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Eric Krapf | March 18, 2008 |

 
   

Avaya's Lou D'Ambrosio: Keynote

Avaya's Lou D'Ambrosio: Keynote Lou D'Ambrosio just finished his keynote, and his emphasis was on customer service as a key to helping enterprises overcome the fact that, as D'Ambrosio put it bluntly, "We are in an economic slump." And when you get into the nitty-gritty, this has a lot to do with the contact center.

Lou D'Ambrosio just finished his keynote, and his emphasis was on customer service as a key to helping enterprises overcome the fact that, as D'Ambrosio put it bluntly, "We are in an economic slump." And when you get into the nitty-gritty, this has a lot to do with the contact center.

Lou D'Ambrosio just finished his keynote, and his emphasis was on customer service as a key to helping enterprises overcome the fact that, as D'Ambrosio put it bluntly, "We are in an economic slump." And when you get into the nitty-gritty, this has a lot to do with the contact center.Several of the previous posts I've done from the show have dealt with the issue of integrating the contact center with the enterprise, and much of the back-and-forth has had to do with whether it's effective and cost-efficient to bring non-contact-center employees into the loop to help CSRs answer questions. D'Ambrosio's keynote showed how limited this view is.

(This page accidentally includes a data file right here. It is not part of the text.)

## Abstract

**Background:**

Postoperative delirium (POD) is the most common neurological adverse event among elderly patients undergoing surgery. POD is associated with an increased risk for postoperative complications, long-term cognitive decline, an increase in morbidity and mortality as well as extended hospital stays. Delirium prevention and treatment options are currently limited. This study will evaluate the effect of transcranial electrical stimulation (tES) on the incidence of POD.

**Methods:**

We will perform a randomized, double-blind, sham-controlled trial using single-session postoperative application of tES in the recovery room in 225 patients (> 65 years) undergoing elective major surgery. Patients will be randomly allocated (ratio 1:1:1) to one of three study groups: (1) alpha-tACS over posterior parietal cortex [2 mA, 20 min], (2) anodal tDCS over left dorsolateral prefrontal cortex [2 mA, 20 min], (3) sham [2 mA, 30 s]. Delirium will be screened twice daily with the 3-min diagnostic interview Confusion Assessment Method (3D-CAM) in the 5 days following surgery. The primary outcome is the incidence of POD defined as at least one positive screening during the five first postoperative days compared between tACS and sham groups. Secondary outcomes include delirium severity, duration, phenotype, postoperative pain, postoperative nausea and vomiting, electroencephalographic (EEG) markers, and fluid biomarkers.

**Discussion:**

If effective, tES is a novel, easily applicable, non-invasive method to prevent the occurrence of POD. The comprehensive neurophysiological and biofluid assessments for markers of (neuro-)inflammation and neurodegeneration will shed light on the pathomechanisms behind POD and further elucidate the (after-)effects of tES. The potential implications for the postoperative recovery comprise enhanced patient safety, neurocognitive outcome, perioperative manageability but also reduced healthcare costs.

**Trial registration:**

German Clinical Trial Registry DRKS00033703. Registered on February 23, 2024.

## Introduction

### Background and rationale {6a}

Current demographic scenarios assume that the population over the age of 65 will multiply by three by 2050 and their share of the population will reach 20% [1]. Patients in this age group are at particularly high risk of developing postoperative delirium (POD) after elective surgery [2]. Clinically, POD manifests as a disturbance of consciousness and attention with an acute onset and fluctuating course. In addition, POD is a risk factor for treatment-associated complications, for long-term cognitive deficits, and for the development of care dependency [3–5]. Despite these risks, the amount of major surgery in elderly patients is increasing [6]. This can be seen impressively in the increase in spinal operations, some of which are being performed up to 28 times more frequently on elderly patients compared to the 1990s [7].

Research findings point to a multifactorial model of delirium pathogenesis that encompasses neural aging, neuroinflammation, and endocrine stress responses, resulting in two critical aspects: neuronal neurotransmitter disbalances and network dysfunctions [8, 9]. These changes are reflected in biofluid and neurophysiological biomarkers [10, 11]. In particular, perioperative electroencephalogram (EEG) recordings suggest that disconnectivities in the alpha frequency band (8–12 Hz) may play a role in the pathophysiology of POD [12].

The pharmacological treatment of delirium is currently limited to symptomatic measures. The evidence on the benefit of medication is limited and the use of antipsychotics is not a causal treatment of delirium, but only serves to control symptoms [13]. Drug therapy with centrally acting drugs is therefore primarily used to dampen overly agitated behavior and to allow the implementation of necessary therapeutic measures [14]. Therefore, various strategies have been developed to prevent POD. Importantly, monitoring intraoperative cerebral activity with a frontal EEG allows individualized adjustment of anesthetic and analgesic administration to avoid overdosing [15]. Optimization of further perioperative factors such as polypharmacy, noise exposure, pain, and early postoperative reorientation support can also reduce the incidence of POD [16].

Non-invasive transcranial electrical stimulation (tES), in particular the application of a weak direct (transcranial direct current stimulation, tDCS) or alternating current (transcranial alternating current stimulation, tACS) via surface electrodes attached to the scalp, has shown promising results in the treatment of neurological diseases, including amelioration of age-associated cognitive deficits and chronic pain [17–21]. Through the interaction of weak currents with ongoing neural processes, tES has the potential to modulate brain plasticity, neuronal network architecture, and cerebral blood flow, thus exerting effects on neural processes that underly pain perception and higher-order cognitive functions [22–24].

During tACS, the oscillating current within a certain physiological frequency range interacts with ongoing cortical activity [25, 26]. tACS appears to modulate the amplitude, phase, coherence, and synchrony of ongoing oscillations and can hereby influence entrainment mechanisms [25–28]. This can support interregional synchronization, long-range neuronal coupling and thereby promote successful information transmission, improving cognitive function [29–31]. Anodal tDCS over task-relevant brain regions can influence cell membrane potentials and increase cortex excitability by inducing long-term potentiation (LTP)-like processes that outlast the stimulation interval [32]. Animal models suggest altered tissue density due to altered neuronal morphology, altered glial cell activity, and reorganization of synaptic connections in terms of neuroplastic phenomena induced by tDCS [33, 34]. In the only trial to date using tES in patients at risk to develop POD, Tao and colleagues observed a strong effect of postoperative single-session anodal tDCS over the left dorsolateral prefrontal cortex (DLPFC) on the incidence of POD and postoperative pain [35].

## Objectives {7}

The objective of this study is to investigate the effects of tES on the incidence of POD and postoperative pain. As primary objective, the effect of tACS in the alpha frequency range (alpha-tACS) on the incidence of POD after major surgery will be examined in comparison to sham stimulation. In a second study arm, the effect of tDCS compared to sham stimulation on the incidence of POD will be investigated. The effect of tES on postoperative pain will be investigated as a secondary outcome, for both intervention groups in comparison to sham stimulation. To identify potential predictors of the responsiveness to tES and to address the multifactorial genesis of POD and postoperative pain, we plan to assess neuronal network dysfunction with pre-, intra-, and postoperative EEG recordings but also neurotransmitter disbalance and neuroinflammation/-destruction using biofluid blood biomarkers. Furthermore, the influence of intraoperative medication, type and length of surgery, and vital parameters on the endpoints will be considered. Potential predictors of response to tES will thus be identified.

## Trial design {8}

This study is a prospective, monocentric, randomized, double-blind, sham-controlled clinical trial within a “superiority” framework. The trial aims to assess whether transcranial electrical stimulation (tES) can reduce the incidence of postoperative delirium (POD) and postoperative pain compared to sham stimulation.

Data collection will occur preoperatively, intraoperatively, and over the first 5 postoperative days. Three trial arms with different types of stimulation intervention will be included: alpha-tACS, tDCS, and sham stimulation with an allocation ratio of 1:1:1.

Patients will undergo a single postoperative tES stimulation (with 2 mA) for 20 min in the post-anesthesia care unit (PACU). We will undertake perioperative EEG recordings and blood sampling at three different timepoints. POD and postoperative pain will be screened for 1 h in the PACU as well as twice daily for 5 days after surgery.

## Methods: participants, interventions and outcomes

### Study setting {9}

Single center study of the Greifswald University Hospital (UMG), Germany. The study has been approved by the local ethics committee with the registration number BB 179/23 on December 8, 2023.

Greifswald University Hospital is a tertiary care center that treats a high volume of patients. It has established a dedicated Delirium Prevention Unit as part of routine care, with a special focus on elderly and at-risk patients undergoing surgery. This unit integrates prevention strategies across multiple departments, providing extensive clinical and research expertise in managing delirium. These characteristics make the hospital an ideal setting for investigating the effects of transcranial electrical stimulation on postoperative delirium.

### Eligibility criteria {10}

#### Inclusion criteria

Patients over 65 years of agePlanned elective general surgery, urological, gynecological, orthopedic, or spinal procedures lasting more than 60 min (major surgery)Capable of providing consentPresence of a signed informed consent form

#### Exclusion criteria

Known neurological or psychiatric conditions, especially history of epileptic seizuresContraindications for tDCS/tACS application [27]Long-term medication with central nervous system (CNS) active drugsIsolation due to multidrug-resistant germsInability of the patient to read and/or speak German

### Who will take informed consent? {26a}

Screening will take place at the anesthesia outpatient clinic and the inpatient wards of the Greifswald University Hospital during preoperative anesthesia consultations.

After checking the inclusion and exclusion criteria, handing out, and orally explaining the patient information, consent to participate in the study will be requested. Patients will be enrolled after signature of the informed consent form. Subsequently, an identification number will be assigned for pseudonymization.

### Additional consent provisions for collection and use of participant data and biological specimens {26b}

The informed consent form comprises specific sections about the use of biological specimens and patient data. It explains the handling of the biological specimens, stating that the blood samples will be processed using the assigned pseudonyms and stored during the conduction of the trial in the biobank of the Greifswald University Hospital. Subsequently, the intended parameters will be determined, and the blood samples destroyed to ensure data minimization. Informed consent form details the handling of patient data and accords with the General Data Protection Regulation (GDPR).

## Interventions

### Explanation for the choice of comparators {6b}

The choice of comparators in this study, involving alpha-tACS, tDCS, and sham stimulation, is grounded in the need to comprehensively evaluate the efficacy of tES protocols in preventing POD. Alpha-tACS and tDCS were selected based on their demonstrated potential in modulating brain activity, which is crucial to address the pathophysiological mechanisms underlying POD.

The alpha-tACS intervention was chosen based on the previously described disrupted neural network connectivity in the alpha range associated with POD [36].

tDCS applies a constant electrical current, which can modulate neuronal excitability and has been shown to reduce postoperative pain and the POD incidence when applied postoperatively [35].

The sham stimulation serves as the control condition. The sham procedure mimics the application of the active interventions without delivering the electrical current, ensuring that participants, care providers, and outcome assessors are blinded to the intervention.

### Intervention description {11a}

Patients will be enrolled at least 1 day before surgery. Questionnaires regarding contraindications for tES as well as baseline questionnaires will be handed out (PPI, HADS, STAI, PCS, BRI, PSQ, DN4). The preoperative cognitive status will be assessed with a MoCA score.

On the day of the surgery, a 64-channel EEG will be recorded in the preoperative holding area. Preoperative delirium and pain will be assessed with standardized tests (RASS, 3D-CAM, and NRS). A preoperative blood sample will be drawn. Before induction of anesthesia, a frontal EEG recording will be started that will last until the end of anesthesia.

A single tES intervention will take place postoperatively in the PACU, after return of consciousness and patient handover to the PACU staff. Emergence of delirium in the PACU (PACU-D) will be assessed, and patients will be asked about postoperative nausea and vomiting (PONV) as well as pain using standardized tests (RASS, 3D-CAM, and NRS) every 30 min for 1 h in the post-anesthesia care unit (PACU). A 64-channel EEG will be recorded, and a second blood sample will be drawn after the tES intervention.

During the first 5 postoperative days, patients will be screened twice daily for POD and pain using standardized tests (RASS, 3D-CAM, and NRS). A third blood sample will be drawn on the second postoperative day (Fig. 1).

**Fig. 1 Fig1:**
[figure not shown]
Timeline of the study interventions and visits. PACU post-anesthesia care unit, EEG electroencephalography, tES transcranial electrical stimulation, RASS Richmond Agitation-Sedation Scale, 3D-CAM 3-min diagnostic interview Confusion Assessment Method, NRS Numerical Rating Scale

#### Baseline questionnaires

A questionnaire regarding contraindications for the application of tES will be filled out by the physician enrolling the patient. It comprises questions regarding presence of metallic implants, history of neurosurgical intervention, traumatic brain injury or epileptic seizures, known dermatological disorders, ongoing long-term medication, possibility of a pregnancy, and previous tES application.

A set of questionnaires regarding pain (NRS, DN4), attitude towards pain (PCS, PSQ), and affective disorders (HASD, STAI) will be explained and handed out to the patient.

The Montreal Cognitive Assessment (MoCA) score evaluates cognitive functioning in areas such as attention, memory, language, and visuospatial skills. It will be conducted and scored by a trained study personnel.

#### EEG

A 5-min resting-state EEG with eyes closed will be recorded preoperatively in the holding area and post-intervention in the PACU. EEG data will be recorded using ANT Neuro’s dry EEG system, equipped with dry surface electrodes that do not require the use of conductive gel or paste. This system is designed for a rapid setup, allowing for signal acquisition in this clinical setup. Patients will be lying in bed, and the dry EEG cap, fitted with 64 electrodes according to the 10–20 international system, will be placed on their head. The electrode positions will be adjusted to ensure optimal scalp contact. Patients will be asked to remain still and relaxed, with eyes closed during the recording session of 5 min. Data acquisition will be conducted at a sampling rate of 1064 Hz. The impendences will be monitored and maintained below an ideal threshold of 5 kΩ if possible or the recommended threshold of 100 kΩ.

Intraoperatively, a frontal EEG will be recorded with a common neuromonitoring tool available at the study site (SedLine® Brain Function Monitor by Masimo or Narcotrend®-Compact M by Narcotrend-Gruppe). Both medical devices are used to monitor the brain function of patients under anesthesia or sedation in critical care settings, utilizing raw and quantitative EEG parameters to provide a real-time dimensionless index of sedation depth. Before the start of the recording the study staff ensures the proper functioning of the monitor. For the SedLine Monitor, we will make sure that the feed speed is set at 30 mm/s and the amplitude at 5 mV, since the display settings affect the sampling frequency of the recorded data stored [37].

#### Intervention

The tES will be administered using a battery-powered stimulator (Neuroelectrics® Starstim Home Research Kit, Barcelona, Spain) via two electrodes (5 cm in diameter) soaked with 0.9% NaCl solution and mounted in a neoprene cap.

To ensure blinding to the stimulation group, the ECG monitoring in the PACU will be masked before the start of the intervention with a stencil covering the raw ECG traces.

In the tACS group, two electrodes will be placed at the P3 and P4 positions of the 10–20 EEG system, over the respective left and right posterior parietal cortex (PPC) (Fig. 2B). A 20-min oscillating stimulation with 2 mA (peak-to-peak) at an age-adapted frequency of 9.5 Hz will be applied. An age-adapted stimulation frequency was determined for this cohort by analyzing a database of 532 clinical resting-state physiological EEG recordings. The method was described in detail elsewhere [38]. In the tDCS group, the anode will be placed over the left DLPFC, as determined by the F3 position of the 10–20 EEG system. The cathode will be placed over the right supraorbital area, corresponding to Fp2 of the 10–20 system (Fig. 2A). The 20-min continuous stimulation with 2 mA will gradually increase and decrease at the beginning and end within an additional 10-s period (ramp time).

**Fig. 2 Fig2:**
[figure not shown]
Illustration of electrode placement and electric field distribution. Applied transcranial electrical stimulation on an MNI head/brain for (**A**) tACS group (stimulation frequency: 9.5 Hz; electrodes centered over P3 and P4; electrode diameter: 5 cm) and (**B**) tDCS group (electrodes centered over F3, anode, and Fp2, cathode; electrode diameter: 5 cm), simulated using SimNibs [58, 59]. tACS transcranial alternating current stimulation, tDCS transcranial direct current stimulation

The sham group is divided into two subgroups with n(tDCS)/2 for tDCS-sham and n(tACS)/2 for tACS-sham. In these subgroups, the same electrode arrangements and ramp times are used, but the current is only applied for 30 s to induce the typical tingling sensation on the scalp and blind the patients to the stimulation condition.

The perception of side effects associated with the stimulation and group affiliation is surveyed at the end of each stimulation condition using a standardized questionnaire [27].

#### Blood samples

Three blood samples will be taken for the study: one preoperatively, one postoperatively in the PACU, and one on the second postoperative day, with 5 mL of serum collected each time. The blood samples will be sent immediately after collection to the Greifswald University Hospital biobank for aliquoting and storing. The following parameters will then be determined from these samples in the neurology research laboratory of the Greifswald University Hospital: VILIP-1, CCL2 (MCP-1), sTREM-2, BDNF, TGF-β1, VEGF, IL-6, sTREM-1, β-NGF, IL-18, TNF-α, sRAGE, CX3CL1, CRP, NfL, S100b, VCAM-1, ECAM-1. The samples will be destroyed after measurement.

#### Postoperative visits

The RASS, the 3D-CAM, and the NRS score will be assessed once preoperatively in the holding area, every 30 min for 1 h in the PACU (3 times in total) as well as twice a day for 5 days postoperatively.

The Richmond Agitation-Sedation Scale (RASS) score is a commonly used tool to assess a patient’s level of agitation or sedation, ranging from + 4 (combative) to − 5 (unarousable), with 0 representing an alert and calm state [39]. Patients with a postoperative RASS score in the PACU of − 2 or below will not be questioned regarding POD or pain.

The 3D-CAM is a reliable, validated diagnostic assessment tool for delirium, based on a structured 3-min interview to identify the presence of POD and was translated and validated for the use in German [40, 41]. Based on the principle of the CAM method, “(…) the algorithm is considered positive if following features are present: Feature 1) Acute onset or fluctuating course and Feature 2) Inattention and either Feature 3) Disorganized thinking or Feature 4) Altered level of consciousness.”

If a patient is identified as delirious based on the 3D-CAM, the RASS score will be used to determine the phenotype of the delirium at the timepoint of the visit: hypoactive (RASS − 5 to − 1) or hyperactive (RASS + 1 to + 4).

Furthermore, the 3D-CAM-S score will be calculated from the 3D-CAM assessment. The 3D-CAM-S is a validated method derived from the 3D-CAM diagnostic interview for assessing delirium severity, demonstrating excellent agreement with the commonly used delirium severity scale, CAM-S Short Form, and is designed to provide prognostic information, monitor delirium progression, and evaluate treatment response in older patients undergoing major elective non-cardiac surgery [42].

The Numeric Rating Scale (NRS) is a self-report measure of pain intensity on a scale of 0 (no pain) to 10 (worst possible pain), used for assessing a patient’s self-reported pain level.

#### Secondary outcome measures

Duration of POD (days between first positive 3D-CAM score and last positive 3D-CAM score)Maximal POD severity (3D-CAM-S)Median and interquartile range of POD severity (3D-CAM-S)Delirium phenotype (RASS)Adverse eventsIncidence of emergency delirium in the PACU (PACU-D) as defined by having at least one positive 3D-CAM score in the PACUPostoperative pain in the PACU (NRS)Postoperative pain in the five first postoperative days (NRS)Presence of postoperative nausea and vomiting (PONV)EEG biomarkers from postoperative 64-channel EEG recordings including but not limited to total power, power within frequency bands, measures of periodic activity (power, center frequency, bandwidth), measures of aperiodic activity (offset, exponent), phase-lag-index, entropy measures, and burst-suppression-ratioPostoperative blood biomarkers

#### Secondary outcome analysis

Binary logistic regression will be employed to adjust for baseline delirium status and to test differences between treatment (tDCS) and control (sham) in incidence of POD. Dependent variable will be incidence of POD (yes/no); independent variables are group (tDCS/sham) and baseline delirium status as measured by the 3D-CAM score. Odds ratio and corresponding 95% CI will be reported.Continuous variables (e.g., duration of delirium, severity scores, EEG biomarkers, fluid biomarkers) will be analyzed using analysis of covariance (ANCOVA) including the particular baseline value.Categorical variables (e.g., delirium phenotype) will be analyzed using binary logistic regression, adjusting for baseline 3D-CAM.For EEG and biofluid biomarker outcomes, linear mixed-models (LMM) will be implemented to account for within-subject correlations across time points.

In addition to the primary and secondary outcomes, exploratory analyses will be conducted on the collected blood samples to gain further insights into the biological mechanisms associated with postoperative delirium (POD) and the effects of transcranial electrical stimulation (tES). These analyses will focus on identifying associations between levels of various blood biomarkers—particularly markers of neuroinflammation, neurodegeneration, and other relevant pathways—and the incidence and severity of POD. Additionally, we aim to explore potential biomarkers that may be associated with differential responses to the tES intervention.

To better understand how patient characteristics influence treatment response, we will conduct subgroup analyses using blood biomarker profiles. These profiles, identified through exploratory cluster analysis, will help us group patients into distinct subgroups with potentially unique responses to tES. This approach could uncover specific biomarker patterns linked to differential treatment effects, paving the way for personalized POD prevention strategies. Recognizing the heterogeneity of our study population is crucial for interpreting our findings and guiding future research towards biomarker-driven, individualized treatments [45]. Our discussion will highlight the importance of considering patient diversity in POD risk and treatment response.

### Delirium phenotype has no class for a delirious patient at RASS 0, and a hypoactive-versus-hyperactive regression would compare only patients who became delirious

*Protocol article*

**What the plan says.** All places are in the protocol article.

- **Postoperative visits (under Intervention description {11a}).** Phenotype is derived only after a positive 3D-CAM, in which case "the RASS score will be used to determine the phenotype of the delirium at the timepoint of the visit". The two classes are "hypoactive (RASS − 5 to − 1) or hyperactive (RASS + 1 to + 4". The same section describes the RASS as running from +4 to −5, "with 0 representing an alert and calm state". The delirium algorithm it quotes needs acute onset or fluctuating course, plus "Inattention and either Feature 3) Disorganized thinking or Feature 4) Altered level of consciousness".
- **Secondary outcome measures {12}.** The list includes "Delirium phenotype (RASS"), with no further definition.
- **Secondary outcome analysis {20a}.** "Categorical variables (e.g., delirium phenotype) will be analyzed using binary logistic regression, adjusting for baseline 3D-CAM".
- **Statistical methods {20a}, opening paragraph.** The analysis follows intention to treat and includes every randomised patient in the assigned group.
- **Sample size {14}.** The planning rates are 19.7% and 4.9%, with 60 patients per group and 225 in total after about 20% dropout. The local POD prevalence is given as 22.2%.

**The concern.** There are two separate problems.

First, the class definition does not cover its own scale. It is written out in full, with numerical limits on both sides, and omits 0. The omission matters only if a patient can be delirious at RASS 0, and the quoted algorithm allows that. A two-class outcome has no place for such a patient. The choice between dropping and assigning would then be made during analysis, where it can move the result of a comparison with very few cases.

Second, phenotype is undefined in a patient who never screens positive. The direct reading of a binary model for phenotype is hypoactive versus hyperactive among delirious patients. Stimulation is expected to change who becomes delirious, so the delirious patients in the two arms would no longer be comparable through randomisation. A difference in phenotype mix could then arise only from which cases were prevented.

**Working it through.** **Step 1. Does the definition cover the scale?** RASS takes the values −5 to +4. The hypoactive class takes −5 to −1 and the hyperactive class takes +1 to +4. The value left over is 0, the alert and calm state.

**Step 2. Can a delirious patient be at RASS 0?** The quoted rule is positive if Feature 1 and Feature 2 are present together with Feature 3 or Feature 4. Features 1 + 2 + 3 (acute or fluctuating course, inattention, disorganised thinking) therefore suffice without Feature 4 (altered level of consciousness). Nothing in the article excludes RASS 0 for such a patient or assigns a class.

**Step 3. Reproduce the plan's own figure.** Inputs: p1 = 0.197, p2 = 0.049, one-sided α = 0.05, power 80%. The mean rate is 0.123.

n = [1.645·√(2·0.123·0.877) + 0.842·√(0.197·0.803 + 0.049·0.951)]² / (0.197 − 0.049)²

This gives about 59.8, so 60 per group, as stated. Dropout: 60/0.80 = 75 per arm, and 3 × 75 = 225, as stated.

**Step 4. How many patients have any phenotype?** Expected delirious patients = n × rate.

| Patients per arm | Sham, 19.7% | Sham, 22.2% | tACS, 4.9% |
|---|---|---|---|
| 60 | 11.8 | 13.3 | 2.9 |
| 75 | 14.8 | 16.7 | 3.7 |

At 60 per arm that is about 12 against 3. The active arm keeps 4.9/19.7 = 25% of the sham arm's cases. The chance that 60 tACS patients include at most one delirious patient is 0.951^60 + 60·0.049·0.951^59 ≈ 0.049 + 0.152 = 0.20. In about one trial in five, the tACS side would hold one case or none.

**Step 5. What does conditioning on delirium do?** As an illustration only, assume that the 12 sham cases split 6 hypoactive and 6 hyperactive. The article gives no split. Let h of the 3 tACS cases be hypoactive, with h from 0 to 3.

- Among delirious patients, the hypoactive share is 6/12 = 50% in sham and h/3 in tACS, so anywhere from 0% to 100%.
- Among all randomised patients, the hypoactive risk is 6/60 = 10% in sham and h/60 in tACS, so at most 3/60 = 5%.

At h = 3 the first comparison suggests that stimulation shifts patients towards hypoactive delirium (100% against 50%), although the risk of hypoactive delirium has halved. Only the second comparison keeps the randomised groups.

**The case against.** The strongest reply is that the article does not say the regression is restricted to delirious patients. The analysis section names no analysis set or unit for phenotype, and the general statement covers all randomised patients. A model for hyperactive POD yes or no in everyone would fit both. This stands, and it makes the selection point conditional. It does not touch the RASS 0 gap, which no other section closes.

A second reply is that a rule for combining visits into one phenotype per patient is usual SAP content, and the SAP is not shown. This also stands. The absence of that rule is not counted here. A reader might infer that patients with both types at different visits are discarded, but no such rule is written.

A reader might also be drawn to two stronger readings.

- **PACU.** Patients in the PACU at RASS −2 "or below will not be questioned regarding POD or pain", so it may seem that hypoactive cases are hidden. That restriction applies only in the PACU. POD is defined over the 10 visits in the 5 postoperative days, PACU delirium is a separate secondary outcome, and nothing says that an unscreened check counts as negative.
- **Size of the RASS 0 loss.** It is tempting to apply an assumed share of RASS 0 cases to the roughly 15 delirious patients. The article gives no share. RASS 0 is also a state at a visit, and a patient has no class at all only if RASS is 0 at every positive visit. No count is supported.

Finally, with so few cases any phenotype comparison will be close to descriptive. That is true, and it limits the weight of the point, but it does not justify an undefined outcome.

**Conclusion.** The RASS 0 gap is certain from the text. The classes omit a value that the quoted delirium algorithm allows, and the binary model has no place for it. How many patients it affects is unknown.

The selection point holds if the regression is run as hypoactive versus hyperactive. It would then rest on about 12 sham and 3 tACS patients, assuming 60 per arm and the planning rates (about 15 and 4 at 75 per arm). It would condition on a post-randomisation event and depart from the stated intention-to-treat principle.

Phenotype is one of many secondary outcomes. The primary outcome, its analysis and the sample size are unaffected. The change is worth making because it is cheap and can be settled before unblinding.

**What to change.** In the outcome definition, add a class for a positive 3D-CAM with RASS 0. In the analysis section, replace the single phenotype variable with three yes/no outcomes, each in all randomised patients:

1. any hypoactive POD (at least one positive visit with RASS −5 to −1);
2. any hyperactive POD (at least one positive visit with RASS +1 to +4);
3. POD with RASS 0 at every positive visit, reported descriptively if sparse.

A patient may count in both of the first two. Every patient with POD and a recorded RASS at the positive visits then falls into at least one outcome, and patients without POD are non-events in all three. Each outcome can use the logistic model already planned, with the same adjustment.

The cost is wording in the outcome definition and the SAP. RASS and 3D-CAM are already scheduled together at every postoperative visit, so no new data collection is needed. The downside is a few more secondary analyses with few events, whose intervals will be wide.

D'Ambrosio cited several customer examples of this type of integration, but in none of these cases was the service based out of the contact center. Instead, it was based in the store, and it involved bringing contact center-based agents into the on-site sale. As D'Ambrosio put it, "We have to bring IP telephony solutions to the place where people work."

For example, Avaya is integrating its SIP Server, Communications Manager IP PBX and IP Contact Center with handheld devices supporting voice and bar-code scanning, plus systems for in-store call boxes. That way, the customer can scan the bar code for a product they're interested in and get an expert agent on the phone--a useful scenario for companies that have more customers than service people on the floor.

A similar type of integration came at the University of Washington Hospital, where they're using the technology to provide translators for patients. They started doing it just with voice, and found that in a patient relationship, video is crucial, so they added this. The hospital can now access a wider range of language skills than you could procure on site.

The full details and releases on the suite of Avaya offerings that support these scenarios are here.

There was more to D'Ambrosio's presentation that I'll get to later, but right now I'm off to hear what Gurdeep Singh Pall of Microsoft has to say. Will report on that shortly.



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